Coleman v. United Fence Co.Annotate this Case
668 S.W.2d 536 (1984)
282 Ark. 344
Wilbur COLEMAN, Appellant, v. UNITED FENCE COMPANY and Gray Supply, Inc., Appellees.
Supreme Court of Arkansas.
May 7, 1984.
Rehearing Denied June 11, 1984.
*537 James E. Smedley, Little Rock, for appellant.
Hall, Tucker & Lovell, Benton, for United Fence Co.
Wright, Lindsey & Jennings, Little Rock, for Gray Supply Co., Inc.
ADKISSON, Chief Justice.
Appellant, Wilbur Coleman, was injured when he stepped in a post hole dug on property owned by appellee, Gray Supply Company, Inc. Appellant had parked his car on appellee's land without permission and had left the car there for approximately two weeks. Subsequently, Gray Supply Company, Inc. contracted with appellee, United Fence Company, to construct a fence on the property. United Fence Company dug post holes and sent word to appellant requesting that he remove his car. When appellant arrived to push his car off the property, he stepped in a post hole and incurred injury to his back. The Pulaski County Circuit Court directed a verdict for both appellees, ruling that the evidence failed to establish that appellant was anything other than a trespasser and that there was no proof of willful or wanton conduct on the part of appellees. We affirm.
Appellant first argues that he was an invitee, not a trespasser or licensee, because others in the neighborhood had parked cars on the property and because appellee, United Fence Company, in asking him to move his car, had "invited" him onto the property. A trespasser is one who comes upon land without the consent of the possessor. A licensee is a person who comes upon the land with a privilege arising from the consent of the possessor. An invitee is one induced to come onto property for the business benefit of the possessor. W. Prosser, Law of Torts § 58 (4th ed. 1981). See also Holiday Inns, Inc. v. Drew, 276 Ark. 390, 398, 635 S.W.2d 252 (1982).
Appellant argues that because appellee requested him to move his car, he became something other than a trespasser. However, it is undisputed that he was a trespasser when he parked his car on the property because of the Arkansas rule that the mere acquiescence by a landowner in the public use of its private land does not amount to an implied invitation of use. Chicago, R.I. & P. Ry. Co. v. Harrison, 204 Ark. 361, 162 S.W.2d 62 (1942). Appellant's abandonment of his car on appellee's property resulted in a continuing trespass on appellee's property. W. Prosser, supra, § 13. The general rule is that the possessor of land is not liable for injury to trespassers caused by his failure to exercise reasonable care to put his land in a safe condition for them. Restatement (Second) of Torts § 333 (1965). There is no evidence here to support appellant's claim that he was an invitee; therefore, appellant owed him no duty to maintain his property in a safe condition. Accordingly, we conclude the trial court did not err in directing a verdict for appellees.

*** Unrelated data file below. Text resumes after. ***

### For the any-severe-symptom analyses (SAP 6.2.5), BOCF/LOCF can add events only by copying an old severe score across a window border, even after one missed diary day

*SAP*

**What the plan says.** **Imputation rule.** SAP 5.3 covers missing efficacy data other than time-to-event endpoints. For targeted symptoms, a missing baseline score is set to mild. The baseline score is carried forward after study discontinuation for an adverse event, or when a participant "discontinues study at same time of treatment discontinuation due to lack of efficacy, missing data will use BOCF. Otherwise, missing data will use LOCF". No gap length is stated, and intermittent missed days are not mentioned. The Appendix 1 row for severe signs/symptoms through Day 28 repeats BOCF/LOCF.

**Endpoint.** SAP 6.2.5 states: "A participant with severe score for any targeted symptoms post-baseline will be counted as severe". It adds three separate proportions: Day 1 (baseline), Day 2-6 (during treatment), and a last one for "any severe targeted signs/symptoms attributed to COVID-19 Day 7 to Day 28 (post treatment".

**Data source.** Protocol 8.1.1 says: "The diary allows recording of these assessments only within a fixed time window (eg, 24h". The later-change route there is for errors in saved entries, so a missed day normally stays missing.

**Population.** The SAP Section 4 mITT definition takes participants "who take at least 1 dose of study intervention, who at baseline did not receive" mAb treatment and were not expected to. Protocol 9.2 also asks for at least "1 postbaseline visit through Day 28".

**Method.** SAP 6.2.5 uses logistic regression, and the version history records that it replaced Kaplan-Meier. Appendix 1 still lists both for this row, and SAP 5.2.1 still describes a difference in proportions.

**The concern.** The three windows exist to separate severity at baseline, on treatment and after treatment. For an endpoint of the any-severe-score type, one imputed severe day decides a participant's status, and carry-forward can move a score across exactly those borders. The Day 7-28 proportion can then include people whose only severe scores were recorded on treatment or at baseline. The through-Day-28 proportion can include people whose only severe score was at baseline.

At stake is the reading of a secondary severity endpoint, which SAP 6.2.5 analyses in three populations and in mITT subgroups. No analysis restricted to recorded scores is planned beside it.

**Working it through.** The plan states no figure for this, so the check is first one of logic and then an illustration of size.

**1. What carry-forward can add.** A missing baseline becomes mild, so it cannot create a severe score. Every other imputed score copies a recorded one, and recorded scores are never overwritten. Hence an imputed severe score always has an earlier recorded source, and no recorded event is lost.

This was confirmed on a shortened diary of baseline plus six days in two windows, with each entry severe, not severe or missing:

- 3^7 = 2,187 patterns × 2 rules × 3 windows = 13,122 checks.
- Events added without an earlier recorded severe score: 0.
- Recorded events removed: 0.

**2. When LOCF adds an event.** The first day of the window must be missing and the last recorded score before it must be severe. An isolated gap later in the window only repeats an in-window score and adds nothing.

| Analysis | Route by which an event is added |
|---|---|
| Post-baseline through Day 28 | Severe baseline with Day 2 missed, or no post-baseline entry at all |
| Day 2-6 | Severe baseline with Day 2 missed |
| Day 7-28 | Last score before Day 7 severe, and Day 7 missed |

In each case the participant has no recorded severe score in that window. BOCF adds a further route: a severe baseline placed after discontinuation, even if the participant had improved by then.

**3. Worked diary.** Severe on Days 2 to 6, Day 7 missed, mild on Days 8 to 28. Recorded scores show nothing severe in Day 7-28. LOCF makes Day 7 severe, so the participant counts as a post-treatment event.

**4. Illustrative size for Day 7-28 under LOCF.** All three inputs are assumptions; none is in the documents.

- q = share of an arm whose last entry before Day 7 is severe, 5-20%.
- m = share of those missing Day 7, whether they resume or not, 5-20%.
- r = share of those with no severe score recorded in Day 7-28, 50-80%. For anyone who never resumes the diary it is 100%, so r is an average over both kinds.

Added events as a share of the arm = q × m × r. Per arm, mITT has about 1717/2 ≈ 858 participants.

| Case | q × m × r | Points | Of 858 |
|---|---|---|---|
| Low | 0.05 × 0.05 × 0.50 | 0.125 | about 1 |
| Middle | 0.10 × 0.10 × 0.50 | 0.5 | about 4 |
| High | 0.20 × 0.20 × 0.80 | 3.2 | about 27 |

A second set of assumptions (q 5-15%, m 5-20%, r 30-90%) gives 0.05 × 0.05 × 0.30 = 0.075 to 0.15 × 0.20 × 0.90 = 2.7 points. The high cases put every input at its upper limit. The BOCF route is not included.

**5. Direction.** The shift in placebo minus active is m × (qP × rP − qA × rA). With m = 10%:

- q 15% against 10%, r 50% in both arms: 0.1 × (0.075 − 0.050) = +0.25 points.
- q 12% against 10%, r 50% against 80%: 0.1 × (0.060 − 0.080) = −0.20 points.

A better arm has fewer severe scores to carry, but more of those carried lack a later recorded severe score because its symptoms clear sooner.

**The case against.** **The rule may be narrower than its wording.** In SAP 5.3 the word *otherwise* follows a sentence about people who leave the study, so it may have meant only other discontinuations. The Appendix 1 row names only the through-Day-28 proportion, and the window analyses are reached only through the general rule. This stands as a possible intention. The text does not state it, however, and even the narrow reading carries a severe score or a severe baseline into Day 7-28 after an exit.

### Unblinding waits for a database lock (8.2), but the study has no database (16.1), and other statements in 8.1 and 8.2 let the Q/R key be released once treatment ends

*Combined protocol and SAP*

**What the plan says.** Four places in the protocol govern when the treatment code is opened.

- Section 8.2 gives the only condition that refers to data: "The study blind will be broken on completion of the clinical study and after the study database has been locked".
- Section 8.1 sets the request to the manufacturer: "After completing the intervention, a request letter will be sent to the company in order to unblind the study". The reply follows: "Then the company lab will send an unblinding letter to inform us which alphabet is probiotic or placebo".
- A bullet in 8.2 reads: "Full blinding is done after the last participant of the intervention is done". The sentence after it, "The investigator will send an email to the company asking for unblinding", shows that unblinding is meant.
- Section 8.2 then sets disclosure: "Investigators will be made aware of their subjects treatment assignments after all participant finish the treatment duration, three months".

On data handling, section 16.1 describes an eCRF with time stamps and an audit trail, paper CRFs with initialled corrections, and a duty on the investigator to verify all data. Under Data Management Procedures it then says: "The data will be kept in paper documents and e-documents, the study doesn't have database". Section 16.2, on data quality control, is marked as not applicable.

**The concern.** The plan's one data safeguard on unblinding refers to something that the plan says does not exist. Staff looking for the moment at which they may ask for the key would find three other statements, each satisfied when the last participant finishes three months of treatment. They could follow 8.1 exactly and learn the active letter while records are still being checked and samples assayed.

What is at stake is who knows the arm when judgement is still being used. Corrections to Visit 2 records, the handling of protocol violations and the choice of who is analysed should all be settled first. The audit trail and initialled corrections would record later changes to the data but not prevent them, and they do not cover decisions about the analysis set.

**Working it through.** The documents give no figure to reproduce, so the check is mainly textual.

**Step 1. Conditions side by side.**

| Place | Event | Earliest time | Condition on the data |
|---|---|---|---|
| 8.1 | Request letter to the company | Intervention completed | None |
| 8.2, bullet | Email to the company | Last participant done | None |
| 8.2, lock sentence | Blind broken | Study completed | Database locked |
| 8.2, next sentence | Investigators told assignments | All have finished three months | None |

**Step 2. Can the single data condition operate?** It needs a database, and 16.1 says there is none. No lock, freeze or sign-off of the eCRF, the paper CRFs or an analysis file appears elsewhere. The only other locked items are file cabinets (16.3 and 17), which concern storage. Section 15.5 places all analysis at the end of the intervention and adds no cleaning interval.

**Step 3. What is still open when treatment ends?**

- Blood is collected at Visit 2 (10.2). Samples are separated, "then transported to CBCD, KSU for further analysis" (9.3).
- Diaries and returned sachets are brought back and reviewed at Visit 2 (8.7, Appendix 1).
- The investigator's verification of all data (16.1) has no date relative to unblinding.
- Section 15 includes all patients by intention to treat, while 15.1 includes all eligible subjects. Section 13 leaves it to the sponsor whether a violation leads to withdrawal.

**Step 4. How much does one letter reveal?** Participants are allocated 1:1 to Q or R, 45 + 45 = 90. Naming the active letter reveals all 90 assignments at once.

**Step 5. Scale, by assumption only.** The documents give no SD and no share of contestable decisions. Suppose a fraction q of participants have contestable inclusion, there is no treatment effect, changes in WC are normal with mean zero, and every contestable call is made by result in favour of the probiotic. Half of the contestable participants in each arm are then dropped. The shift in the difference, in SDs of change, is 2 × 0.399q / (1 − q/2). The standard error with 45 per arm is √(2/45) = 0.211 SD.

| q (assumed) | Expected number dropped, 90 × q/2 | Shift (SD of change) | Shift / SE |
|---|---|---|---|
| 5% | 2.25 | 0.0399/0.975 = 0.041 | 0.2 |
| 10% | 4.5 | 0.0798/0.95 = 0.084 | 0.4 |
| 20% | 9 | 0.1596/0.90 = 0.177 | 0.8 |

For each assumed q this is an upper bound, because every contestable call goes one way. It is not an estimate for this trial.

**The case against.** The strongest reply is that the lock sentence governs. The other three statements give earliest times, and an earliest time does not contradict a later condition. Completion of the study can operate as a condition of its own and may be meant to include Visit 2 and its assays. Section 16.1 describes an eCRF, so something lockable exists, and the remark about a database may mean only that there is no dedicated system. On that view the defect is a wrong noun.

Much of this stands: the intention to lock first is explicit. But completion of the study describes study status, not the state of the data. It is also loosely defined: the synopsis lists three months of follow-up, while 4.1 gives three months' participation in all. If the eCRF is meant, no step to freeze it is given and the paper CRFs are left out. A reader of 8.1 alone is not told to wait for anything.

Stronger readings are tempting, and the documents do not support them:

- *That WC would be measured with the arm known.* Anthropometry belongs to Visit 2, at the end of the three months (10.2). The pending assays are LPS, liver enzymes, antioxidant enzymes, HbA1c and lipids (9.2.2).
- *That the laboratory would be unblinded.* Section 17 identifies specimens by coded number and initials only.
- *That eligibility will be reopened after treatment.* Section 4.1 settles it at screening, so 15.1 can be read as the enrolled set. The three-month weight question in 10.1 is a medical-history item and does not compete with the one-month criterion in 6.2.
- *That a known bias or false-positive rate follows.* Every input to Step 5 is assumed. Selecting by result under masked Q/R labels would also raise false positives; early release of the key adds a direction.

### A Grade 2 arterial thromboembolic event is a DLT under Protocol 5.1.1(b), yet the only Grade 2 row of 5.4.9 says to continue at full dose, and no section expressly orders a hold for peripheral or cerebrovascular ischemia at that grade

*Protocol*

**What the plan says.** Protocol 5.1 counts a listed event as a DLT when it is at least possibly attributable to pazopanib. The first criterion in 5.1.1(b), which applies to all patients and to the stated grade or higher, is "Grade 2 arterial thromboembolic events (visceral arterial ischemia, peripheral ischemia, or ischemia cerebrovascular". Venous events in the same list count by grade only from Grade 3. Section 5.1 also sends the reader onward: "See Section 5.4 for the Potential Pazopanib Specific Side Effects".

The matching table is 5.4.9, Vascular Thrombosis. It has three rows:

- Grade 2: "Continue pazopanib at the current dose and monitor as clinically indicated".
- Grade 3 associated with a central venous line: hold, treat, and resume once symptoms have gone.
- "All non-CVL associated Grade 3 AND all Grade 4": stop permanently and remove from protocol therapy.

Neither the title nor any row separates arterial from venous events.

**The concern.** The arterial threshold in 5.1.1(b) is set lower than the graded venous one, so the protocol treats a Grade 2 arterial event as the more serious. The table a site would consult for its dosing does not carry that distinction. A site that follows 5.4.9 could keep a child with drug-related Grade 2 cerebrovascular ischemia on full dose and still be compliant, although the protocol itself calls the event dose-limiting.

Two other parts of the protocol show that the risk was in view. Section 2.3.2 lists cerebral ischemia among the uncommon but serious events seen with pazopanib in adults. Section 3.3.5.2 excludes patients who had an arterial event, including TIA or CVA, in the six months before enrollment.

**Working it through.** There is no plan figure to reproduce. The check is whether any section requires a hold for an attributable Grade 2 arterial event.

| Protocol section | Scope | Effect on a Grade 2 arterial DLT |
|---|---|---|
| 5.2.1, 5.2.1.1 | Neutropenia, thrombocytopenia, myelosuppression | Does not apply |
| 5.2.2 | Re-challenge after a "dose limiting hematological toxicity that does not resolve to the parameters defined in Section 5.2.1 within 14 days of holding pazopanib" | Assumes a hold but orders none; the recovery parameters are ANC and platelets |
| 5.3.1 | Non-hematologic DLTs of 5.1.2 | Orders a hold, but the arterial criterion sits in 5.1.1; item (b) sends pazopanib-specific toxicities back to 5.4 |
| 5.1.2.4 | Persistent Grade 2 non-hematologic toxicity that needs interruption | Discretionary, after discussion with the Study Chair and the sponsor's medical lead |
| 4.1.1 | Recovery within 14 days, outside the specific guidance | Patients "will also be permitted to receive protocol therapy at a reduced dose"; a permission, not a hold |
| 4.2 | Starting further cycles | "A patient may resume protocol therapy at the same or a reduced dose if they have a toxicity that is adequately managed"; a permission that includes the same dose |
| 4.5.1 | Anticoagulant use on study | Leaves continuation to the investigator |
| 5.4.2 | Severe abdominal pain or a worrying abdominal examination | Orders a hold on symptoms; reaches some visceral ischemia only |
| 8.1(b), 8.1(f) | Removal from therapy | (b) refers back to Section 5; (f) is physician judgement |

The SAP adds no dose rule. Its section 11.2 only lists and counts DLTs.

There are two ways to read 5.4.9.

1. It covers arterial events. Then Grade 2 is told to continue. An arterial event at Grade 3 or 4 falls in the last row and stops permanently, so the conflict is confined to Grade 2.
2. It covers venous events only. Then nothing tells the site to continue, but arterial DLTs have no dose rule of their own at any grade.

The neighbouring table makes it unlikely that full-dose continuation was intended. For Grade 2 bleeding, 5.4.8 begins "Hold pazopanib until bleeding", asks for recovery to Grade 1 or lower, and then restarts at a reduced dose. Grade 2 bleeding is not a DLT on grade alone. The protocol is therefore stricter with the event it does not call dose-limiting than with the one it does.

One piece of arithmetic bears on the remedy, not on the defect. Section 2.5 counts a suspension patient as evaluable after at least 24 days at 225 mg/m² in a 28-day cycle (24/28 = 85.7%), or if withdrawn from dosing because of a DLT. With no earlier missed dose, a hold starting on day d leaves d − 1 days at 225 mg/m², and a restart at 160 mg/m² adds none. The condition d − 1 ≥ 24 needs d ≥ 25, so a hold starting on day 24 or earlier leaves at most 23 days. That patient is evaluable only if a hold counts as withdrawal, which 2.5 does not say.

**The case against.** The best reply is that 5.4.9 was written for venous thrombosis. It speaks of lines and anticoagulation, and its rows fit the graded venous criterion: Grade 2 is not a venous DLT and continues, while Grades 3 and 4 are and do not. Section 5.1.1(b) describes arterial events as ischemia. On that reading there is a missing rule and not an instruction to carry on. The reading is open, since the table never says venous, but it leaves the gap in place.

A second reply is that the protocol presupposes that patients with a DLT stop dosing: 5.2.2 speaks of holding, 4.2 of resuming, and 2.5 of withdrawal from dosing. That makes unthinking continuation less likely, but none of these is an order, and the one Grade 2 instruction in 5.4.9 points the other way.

Appellant urges this Court to abolish our long-settled distinction between invitee, licensee, and trespasser which we decline to do.
PURTLE, HAYS and HOLLINGSWORTH, JJ., dissent.
HAYS, Justice, dissenting.
The majority concludes the appellant was a trespasser as a matter of law because he parked his car on the property of Gray Supply Company, Inc., without permission. But that does not give due regard to the fact that United Fence sent word to appellant to come and move his car, and while that would not elevate appellant to the *538 status of an invitee, it does, I believe, create an issue of fact as to whether appellant was a licensee and, hence, entitled to a somewhat different standard of care than is owed to an undiscovered trespasser. Prosser, Law of Torts, Fourth Ed., § 60, p. 376.
In Webb v. Pearson, 244 Ark. 109, 424 S.W.2d 145 (1968), we said there was no difference between the duty owing to a licensee and a trespasser and a directed verdict was properly granted against a licensee who slipped on a grease spot on Pearson's walkway. That was the correct result in that case, because an owner or occupier of land owes no duty to a licensee (as he does to an invitee) to inspect the premises to be certain they are safe, and there was no proof that Pearson knew, or should have known, a dangerous condition existed. See Prosser, Id. § 60 at p. 380. But here we have a different situation. United Fence dug holes near the vehicle large enough for a man to step in and left them with no warning signs or markings, at the same time notifying appellant to come onto the property to move his car. The language approved in Garrett v. Arkansas Power & Light Co., 218 Ark. 575, 237 S.W.2d 895 (1951) is appropriate here:In all of our decisions on the subject and there are manywe have adhered to the rule that one who goes upon the premises of another as a mere licensee is in the same attitude as a trespasser so far as concerns the duty which the owner owes him for his protection; that he takes the license with its concomitant perils, and that the owner owes him no duty of protection except to do no act to cause his injury after his presence there is discovered. (Emphasis supplied).
Appellant, whether a licensee or a discovered trespasser, was entitled to enter the property free of dangers created by United Fence Company which he might not be expected to anticipate. Giving that proof its highest probative value [Farm Bureau Mutual Ins. Co. v. Henley, 275 Ark. 122, 628 S.W.2d 301 (1982)] an issue for the jury arises as to appellant's status, and whether United Fence breached a duty owed to him. I would reverse as to United Fence. [See De Vazier v. Whit Davis Lumber Company, 257 Ark. 371, 516 S.W.2d 610 (1974)].
PURTLE and HOLLINGSWORTH, JJ., join in this dissent.